More to the point, stuck in the confines of those cars, in traffic with everybody else's cars in the way, on roads neither planned with any objective in mind nor priced in such a way as to make a profit, congested by inefficiently many mal-timed traffic signals.
We embarked upon life in the fast lane with our new paramour. It was a great love story of man and machine. The road to the future was paved with bliss.
Then we got married and moved to the suburbs. Being away from central cities meant Americans had to spend more of their time driving. Over the years away got farther away. Eventually this meant that Americans had to spend all of their time driving. The play date was 40 miles from the Chuck E. Cheese. The swim meet was 40 miles from the cello lesson. The Montessori was 40 miles from the math coach. Mom’s job was 40 miles from Dad’s job and the three-car garage was 40 miles from both.
The car ceased to be object of desire and equipment for adventure and turned into office, rec room, communications hub, breakfast nook and recycling bin—a motorized cup holder. Americans, the richest people on Earth, were stuck in the confines of their crossover SUVs, squeezed into less space than tech-support call-center employees in a Mumbai cubicle farm. Never mind the six-bedroom, eight-bath, pseudo-Tudor with cathedral-ceilinged great room and 1,000-bottle controlled-climate wine cellar. That was a day’s walk away.
Enter the Fun-Suckers.
We became sick and tired of our cars and even angry at them. Pointy-headed busybodies of the environmentalist, new urbanist, utopian communitarian ilk blamed the victim. They claimed the car had forced us to live in widely scattered settlements in the great wasteland of big-box stores and the Olive Garden. If we would all just get on our Schwinns or hop a trolley, they said, America could become an archipelago of cozy gulags on the Portland, Ore., model with everyone nestled together in the most sustainably carbon-neutral, diverse and ecologically unimpactful way.There's a different political interpretation.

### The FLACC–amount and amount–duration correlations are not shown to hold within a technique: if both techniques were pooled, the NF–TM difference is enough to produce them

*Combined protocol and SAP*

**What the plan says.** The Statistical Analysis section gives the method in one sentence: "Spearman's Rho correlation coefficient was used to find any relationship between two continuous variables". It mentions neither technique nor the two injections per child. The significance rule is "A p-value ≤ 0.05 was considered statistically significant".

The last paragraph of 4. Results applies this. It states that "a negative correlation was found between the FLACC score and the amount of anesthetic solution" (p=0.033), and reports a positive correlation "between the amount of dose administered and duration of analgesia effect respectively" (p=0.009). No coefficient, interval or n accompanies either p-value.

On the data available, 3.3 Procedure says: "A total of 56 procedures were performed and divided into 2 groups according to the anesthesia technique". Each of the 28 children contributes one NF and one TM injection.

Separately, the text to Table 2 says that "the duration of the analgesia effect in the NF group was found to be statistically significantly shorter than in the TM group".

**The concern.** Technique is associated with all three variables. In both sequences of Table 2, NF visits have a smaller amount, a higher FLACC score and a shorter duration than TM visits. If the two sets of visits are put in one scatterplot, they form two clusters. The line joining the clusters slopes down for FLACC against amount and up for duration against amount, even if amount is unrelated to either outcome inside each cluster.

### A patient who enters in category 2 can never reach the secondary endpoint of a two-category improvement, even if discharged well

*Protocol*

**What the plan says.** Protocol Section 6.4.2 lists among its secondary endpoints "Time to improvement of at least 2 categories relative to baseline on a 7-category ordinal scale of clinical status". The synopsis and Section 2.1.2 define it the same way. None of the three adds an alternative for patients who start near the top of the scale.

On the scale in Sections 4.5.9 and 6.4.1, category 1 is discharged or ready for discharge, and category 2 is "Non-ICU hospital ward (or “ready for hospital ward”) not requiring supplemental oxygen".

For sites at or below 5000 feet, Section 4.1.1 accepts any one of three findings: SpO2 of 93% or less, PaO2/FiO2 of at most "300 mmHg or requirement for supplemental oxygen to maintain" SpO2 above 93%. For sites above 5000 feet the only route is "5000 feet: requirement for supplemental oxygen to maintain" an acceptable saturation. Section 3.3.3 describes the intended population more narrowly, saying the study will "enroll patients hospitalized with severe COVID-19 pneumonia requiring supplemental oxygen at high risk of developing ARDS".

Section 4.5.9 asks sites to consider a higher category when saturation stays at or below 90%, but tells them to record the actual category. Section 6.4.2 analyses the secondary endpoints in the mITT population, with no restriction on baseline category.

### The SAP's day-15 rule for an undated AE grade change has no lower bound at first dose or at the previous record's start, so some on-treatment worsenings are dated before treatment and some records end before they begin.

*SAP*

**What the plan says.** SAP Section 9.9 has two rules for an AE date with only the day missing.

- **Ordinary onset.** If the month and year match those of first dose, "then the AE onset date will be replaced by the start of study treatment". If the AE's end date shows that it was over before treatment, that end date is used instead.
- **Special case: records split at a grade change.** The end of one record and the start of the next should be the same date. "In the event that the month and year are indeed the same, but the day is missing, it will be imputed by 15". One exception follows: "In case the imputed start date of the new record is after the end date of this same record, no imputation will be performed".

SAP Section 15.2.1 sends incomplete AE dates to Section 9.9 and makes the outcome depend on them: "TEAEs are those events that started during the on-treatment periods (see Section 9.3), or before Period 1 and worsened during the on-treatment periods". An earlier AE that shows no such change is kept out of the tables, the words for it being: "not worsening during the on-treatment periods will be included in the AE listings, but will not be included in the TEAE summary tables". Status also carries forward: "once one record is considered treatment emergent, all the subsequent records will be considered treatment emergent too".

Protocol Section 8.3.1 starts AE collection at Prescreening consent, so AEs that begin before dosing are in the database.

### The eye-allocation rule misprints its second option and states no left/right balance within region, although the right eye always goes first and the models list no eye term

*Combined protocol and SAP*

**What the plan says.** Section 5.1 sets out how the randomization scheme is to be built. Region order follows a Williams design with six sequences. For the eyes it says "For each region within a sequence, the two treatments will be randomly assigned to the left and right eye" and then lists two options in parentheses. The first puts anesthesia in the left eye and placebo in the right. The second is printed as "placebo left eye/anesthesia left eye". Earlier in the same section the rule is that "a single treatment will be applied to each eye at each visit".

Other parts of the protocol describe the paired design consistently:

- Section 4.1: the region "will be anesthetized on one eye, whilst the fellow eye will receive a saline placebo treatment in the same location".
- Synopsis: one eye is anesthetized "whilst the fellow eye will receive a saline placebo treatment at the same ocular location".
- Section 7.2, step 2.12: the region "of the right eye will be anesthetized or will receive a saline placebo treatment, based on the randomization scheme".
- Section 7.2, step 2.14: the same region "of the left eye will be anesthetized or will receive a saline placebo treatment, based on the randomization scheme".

But before that came the cross-country road race, preferably in a developing country, where the road is not well-defined. Thus Book Review No. 28, Driving Like Crazy: Thirty Years of Vehicular Hell-Bending. The sub-subtitle, which begins, "Celebrating America ..." misleads, as well over half the action, adapted from old magazine, takes place in the aforementioned developing countries. Some interesting people turn up in the stories, and the Fun-Suckers come in for well-deserved stick.
But cars didn’t shape our existence; cars let us escape with our lives. We’re way the heck out here in Valley Bottom Heights and Trout Antler Estates because we were at war with the cities. We fought rotten public schools, idiot municipal bureaucracies, corrupt political machines, rampant criminality and the pointy-headed busybodies. Cars gave us our dragoons and hussars, lent us speed and mobility, let us scout the terrain and probe the enemy’s lines. And thanks to our cars, when we lost the cities we weren’t forced to surrender, we were able to retreat.
But our poor cars paid the price. They were flashing swords beaten into dull plowshares. Cars became appliances. Or worse. Nobody’s ticked off at the dryer or the dishwasher, much less the fridge. We recognize these as labor-saving devices. The car, on the other hand, seems to create labor. We hold the car responsible for all the dreary errands to which it needs to be steered.
(Cross-posted to 50 Book Challenge.)